The IR35 reform and delay has been a hot topic of discussion over the past 6 months, with many believing that the reform would be scrapped or further delayed. Yet regardless of the scathing report from the House of Lords sub-committee recommending a wider review of the legislation and the Labour support for further delay, the Finance Bill 2019-21 has gone through and the changes will take effect from the 6th April 2021.
While the Bill is broadly similar to the draft legislation, there are some differences and a number of issues have emerged. We will discuss what recruitment agencies should be doing to prepare for reforms and which parts of the legislation we think will present the biggest challenges.
The key points are:
- The small business exemption,
- The standard of 'reasonable care',
- The 'client-led' dispute resolution process,
- Steps recruiters can take to prepare for the reforms.
Small Business Exemption
Like the rules for the public sector, the new rules for the private sector do not place an obligation on the end-client to inform a recruitment agency of their size unless asked to do so, in which case they must confirm their size within 45 days (there are separate provisions that govern notification of a change in size once a Statement Determination Statement is issued).
Therefore, it is important that recruitment agencies establish a process where the end-client has to confirm their size, either before entering into the contract or within their own standard terms, or both. Where there is a longer contractual chain, then it is important to ensure that the entity you are contracting with has a duty to confirm the end-client's size to you within a reasonable period of time.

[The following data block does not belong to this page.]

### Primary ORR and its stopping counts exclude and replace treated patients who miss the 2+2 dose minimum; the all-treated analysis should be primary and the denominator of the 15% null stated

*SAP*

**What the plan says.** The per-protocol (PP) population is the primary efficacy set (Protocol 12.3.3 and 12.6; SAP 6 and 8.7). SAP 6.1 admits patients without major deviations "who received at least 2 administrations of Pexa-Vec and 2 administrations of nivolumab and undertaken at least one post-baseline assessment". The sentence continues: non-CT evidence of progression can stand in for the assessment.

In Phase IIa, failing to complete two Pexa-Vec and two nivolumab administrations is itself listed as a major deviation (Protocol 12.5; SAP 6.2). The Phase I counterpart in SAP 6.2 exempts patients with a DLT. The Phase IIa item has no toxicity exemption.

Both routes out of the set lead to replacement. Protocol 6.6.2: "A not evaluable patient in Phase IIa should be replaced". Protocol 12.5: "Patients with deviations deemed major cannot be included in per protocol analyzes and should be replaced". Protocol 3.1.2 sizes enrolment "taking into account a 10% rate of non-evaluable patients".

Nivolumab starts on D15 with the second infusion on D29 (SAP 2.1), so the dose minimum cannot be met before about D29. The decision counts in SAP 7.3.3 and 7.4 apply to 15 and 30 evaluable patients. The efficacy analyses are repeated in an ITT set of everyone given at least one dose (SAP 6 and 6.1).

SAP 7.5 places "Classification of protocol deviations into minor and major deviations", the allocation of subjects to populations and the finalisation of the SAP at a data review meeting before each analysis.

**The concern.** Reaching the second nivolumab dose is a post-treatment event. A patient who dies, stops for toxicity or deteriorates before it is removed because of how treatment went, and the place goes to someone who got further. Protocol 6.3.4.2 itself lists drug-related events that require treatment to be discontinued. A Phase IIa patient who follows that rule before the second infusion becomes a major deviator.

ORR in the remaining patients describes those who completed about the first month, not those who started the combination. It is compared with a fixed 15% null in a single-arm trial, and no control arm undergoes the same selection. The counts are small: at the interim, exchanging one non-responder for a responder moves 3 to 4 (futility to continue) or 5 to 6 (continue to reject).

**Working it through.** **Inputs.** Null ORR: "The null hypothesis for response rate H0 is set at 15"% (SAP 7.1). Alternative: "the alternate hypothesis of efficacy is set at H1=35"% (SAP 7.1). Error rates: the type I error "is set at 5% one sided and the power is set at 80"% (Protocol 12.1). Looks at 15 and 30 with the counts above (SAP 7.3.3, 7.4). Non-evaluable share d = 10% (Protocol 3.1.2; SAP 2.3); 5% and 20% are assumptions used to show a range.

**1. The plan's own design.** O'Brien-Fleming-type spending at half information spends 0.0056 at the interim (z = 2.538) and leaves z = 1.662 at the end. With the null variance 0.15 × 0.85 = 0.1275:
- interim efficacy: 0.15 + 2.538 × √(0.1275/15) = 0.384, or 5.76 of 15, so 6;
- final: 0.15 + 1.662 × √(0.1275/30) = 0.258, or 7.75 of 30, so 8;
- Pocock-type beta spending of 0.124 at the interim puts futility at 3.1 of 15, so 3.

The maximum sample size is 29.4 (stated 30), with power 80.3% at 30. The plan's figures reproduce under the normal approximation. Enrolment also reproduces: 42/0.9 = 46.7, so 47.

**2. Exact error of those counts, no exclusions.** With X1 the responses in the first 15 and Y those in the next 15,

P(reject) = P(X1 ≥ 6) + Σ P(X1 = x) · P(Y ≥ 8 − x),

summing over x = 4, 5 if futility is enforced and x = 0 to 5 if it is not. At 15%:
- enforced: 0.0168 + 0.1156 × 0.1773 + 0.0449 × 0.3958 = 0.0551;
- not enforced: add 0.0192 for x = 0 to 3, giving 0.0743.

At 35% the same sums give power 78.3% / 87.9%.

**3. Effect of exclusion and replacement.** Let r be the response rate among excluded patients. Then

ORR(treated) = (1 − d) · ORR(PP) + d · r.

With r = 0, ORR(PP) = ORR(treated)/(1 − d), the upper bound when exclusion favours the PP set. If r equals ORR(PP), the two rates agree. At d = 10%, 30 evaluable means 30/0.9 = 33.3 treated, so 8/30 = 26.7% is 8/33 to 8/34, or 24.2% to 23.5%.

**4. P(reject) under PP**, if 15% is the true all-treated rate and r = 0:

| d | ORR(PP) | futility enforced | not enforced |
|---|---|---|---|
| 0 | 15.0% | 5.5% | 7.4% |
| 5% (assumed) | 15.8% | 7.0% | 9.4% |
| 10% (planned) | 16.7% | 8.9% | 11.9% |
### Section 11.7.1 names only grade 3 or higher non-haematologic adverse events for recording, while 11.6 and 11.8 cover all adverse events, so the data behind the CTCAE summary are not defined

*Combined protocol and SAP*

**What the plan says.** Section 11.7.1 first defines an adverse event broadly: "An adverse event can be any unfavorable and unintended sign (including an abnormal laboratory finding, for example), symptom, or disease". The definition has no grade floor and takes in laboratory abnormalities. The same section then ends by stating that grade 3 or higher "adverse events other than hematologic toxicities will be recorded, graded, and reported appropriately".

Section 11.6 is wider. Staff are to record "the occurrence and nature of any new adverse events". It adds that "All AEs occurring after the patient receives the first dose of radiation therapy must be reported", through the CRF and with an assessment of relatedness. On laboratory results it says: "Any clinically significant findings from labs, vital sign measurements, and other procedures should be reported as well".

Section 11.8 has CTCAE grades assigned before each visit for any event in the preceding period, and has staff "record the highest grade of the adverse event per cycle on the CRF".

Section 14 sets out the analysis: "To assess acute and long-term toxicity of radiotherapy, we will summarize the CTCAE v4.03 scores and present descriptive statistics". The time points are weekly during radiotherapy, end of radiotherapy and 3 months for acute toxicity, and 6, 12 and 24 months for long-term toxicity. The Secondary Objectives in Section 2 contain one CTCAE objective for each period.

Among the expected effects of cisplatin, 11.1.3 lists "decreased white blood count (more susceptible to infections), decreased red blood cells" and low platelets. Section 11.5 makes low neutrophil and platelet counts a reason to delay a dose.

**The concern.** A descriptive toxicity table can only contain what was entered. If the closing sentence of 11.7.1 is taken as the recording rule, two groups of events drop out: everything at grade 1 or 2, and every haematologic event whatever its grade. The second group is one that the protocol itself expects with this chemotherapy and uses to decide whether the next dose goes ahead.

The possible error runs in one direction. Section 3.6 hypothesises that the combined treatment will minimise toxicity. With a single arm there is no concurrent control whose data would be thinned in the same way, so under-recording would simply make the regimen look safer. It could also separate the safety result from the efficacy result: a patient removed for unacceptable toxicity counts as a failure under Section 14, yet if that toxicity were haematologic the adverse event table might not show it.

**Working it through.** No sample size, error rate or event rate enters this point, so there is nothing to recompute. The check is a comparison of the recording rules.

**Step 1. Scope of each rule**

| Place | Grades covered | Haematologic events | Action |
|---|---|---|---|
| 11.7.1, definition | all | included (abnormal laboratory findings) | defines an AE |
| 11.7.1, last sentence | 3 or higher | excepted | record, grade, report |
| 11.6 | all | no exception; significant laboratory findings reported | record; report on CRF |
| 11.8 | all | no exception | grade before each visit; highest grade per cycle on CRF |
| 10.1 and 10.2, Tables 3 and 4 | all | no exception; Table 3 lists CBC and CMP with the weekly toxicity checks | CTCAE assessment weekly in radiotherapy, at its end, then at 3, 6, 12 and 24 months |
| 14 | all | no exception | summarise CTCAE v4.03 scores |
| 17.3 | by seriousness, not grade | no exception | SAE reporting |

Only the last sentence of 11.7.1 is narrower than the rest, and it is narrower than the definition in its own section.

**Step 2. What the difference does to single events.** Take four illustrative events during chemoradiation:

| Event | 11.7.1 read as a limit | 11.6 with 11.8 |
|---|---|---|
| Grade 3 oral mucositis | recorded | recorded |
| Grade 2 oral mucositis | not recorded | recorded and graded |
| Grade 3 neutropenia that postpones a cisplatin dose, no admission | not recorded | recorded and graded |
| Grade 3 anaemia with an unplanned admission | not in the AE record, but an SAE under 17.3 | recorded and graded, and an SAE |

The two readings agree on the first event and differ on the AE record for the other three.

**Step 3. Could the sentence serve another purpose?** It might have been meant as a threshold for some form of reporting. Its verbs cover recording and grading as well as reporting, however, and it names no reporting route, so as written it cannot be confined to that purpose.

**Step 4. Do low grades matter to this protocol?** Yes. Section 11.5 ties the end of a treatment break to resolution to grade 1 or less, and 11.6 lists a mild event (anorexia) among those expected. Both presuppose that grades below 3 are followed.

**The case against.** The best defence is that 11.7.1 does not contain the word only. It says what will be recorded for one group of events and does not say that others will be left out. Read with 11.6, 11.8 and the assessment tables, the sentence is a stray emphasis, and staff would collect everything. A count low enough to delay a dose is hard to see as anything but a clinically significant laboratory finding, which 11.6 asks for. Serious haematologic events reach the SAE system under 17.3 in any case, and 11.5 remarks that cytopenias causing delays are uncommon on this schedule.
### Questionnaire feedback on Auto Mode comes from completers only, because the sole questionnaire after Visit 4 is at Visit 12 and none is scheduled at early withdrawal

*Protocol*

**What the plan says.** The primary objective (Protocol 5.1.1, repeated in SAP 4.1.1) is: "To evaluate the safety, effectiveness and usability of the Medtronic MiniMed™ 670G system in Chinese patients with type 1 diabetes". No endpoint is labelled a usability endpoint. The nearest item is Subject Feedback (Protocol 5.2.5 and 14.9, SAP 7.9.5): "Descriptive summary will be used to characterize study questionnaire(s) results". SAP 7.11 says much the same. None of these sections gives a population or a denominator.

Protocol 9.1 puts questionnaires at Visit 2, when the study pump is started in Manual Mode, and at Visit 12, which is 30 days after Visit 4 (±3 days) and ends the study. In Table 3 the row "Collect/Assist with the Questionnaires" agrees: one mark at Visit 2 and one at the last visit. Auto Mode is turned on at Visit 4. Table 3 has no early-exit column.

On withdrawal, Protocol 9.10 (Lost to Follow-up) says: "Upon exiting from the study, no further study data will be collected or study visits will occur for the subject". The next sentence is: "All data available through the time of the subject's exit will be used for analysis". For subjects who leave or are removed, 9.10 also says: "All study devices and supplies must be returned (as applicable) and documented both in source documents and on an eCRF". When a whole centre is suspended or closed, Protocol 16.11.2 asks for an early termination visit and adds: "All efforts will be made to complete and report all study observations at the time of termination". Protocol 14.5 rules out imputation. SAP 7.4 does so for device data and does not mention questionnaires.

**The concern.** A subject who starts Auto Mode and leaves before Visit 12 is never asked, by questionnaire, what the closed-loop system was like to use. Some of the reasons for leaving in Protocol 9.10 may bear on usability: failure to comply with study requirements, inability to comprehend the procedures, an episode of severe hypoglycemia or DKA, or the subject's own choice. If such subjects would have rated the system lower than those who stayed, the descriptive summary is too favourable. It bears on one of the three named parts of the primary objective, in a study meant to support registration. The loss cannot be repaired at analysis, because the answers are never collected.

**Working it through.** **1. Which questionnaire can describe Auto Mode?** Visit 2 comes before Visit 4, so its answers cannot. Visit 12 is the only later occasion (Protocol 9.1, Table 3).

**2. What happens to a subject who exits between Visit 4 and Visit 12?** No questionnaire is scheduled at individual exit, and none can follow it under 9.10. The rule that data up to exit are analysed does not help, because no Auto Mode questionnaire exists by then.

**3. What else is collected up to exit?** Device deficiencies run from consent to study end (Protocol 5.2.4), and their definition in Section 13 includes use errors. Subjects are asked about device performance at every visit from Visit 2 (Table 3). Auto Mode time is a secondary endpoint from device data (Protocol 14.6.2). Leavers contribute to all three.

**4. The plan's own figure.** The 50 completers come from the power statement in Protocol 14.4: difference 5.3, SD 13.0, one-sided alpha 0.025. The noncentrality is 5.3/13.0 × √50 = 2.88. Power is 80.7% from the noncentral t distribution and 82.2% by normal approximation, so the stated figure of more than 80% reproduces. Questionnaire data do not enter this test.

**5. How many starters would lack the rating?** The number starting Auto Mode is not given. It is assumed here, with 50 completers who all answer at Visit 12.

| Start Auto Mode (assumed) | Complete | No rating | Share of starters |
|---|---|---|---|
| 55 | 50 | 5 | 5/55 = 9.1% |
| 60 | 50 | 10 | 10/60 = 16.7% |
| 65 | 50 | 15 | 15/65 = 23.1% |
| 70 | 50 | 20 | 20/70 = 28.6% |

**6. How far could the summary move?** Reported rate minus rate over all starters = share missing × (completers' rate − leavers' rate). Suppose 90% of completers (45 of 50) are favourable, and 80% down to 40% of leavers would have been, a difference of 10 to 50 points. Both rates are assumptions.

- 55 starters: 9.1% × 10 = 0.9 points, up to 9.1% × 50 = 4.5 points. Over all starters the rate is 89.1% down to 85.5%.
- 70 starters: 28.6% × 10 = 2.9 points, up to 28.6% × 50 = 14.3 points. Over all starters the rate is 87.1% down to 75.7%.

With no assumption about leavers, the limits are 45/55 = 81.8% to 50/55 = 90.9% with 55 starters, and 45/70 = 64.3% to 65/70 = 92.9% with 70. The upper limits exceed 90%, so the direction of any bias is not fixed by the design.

As the test for small businesses is complex, it is preferable that the end-client makes the determination on its size rather than providing evidence of turnover, staff number etc. for the agency to make that determination.
Lastly, if you are placing a contractual obligation on an end-client (or another agency) to confirm their size, it is a good idea to cross reference both the Finance Bill 2019-21 and the Companies Act 2006 (which set out the test) within the contract in order to prevent disputes at a later stage as to the meaning of a 'small business' and any technicalities regarding subsidiaries etc.
Following concerns of blanket assessments by many recruitment agencies and contractors, HMRC have specified that a Status Determination Statement (SDS) will not be valid if the end-client has not used 'reasonable care', which means that PAYE and NIC liabilities will pass back to the end-client.
In the ESM10014, HMRC describes that reasonable care means 'acting in a way that would be expected of a prudent and reasonable person in the [end-]client's position'. Clearly, the concept of reasonable care is vague, and uses both an objective and subjective test.
This is why it is important that in your own standard terms, a recruitment agency may wish to elaborate on what reasonable care entails. For example, this could be done by setting out what would and would not amount to reasonable care, such as blanket assessments of all PSC contractors as inside IR35 being unreasonable. (For some examples of what HMRC regards as reasonable care, agencies may want to look at the ESM's, including ESM10014).
The dispute resolution process is not going to be policed by HMRC and is going to be client-led. While the end-client will take on liability for PAYE and NICs if it does not respond to within 45 days of the challenge to the status determination being made, there is no obligation on the end-client to change the status determination.